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GIV Day is here!

August 26, 2011

Here’s what I have to say:

In the last few days, you have heard from a variety of people including President Riggs, Professor Buzz Meyers, and Laura Baldasarre.  They have offered you words of inspiration on how to make the best of your Gettysburg experience, encouraged you to “do great work” and they have challenged you to become “Gettysburg great.”  I guess it’s supposed to be my turn now, but there’s only one thing I can offer you this morning: silence.

Slightly awkward, isn’t it?  Let me say a few words about the importance of silence.

Silence is significant, first, because it gives us a chance to reflect.  It’s important for us to understand where we come from and how our experiences have influenced our thoughts.  The more we understand ourselves, the better we are able to understand other people and the world around us.  We need to reflect on the social issues in our community, why things are the way they are, and how we contribute to or are victimized by the various “isms.”  Are there preconceptions about us because of our skin color?  What are the roles we have to play because of our gender?  How do these biases play out in society?  What privileges do certain groups have?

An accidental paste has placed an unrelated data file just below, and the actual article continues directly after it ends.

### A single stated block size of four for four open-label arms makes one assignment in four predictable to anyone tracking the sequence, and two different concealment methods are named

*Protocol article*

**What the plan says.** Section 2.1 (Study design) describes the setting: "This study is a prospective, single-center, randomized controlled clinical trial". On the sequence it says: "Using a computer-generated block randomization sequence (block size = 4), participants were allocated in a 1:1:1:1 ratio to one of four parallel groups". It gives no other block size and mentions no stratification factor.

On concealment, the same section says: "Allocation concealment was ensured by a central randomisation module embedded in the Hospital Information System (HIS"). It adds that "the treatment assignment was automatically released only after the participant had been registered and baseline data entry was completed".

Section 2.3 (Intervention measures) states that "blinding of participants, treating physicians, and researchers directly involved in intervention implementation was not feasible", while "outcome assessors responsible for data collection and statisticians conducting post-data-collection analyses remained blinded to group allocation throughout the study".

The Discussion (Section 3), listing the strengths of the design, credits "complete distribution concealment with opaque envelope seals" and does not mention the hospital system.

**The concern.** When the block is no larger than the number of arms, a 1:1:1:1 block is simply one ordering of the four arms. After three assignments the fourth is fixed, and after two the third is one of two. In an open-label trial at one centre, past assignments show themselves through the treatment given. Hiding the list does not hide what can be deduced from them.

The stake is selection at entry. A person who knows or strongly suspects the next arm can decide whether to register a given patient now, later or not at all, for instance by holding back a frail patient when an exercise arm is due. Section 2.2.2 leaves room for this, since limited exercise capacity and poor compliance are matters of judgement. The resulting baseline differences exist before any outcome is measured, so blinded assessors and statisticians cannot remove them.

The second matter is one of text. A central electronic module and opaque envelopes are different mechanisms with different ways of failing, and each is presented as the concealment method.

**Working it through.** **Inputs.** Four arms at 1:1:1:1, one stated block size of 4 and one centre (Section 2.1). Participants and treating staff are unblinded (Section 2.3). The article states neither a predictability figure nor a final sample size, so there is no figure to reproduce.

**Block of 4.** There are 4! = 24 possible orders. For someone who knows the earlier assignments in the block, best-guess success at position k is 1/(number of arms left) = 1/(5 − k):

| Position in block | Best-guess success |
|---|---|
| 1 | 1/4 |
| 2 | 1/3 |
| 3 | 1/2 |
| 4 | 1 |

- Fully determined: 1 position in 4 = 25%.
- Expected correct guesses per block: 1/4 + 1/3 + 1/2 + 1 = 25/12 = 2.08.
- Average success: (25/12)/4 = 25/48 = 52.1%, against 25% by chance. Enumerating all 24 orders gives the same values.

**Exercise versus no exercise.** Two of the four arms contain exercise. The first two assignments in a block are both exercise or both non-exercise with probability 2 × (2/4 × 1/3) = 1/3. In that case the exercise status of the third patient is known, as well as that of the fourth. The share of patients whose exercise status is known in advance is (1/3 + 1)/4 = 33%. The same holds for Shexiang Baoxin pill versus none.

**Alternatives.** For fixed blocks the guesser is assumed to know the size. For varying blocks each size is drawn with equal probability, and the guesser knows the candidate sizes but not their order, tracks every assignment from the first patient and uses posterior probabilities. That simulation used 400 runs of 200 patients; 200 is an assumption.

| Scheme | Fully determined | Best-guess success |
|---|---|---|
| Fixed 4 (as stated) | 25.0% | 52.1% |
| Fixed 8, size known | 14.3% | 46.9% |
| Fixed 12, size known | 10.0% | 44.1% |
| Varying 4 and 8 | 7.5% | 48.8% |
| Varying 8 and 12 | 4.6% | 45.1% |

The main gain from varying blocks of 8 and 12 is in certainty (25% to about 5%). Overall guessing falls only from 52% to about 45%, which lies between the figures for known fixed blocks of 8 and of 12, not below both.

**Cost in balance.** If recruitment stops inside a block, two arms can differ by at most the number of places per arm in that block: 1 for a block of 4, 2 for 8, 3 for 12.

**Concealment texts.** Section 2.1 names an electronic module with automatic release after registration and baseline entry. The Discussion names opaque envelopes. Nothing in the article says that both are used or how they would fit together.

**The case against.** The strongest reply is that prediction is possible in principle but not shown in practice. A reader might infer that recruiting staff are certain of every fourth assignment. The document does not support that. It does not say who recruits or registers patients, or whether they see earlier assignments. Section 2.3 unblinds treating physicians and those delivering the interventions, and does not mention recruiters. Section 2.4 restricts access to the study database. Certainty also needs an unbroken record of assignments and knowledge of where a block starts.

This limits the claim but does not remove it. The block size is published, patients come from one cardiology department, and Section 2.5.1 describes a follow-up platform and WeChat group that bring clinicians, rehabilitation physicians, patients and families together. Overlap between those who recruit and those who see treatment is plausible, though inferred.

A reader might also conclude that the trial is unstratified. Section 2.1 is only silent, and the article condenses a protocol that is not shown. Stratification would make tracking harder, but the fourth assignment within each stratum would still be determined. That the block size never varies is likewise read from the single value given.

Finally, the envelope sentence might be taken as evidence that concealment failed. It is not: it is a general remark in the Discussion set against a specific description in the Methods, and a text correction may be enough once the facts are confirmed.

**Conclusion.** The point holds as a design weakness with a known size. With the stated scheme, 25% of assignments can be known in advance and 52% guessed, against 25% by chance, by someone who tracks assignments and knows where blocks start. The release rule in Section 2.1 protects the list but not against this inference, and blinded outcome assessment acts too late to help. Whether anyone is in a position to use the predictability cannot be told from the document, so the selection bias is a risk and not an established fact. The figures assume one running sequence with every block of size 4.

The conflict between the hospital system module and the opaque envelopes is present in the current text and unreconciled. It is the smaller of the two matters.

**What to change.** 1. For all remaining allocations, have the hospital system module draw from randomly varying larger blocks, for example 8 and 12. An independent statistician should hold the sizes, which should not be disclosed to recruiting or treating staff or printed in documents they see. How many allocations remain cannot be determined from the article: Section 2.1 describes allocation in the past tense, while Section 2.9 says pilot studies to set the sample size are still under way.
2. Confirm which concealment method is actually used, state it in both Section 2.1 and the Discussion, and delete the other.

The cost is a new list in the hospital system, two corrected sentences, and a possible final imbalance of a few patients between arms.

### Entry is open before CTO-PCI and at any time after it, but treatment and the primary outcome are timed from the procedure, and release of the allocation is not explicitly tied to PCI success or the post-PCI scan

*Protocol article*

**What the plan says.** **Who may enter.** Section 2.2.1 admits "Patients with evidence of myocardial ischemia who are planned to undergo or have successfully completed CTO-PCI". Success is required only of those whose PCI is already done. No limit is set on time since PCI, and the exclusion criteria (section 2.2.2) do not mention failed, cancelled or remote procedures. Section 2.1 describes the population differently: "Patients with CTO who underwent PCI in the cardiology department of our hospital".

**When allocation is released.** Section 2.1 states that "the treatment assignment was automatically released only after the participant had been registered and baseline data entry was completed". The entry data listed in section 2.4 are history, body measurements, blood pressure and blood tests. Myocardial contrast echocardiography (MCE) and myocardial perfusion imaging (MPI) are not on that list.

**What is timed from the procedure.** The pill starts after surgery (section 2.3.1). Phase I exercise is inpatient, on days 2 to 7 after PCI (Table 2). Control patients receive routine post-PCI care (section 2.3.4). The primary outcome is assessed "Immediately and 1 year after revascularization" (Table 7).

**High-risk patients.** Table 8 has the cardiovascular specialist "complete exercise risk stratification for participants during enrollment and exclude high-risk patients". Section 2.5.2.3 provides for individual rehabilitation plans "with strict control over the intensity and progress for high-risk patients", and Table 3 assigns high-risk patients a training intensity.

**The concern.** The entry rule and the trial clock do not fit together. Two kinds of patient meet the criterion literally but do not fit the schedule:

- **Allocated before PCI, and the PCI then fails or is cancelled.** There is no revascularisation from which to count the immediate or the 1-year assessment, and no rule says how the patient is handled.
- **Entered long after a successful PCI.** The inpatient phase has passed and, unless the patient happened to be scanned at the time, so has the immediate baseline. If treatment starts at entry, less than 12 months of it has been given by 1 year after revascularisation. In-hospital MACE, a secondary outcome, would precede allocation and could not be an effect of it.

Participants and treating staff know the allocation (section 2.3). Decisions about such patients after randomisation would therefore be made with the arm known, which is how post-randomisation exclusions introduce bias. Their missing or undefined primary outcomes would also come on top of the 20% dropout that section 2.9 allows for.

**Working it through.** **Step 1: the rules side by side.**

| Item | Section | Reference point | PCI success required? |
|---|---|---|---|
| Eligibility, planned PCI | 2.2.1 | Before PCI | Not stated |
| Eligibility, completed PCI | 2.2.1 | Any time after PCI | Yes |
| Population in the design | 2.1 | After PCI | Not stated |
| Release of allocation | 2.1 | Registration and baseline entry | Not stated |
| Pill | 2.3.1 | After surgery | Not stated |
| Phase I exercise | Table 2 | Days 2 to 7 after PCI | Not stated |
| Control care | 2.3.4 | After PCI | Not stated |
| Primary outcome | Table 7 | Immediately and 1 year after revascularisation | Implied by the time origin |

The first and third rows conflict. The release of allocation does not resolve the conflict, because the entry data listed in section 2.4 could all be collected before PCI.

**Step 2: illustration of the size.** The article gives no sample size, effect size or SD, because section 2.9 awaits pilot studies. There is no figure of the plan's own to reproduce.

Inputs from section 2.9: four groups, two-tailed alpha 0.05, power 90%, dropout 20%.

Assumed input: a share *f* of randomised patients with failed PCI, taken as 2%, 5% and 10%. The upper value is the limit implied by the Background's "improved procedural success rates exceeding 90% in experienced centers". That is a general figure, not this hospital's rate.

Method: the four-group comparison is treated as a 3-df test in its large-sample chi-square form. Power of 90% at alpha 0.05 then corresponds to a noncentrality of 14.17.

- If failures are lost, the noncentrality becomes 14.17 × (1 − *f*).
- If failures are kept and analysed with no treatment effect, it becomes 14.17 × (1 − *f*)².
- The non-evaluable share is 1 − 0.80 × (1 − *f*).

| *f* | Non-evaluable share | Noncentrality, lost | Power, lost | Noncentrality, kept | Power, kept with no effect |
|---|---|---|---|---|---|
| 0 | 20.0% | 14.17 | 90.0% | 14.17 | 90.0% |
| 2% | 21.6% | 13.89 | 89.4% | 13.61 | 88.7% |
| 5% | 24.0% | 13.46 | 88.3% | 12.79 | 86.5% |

I’m offering you silence this morning, also, because I want to hear from you.  I may be this year’s GIV Day coordinator, but my title doesn’t mean much.  I work at the Center for Public Service not because I believe I have solutions to the issues of our society, but because I want to learn and become aware of them.  After all, I don’t know how to feed the hungry, to change the cycle of poverty, to end racism.  But maybe your experiences have led you to understand and view the world in a different way than mine have.  I want to learn from those experiences; I want to hear your thoughts.  Our combined experiences and joint efforts can better prepare us to answer the questions facing our community, and together, perhaps we can act for social change.  But not just any kind of action, informed and compassionate action that leads us to sustainable solutions for problems of societal inequality.

During your college career, between your coursework and extracurricular activities, you will find very few silent moments.  But when you do, I hope you will embrace them, for all their awkwardness.  I hope you reflect on your experiences and I hope you take a minute to listen to the thoughts and ideas of other people.

There will be times during college and throughout life when you will be asked to stand beside someone and support them, but there will be times when you will be asked to lead.  This morning I ask that you stand beside me and be open to explore the Gettysburg community, but at the same time be a leader, ready to act.  This morning, my hope is for you to learn a little bit about your home for the next few years and the struggles the people here are facing.  I hope you begin to recognize your responsibility as a member of this community to act against the social injustice you see.  I hope you feel connected to this place and that you are inspired to get involved.  Above all, I hope you begin to think critically about the issues around us and how to advocate for and engage in social change.

Cam

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